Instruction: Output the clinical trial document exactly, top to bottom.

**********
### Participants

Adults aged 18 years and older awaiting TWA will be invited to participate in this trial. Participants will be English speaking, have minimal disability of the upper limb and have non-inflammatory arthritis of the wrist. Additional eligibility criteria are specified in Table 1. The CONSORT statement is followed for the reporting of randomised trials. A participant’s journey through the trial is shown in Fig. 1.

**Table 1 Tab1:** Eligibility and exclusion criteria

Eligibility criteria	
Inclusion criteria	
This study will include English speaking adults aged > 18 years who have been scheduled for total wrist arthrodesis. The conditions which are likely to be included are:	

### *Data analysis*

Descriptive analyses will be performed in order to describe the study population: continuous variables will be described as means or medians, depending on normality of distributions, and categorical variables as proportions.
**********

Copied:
### Participants

Adults aged 18 years and older awaiting TWA will be invited to participate in this trial. Participants will be English speaking, have minimal disability of the upper limb and have non-inflammatory arthritis of the wrist. Additional eligibility criteria are specified in Table 1. The CONSORT statement is followed for the reporting of randomised trials. A participant’s journey through the trial is shown in Fig. 1.

**Table 1 Tab1:** Eligibility and exclusion criteria

Eligibility criteria	
Inclusion criteria	
This study will include English speaking adults aged > 18 years who have been scheduled for total wrist arthrodesis. The conditions which are likely to be included are:	

### *Data analysis*

Descriptive analyses will be performed in order to describe the study population: continuous variables will be described as means or medians, depending on normality of distributions, and categorical variables as proportions.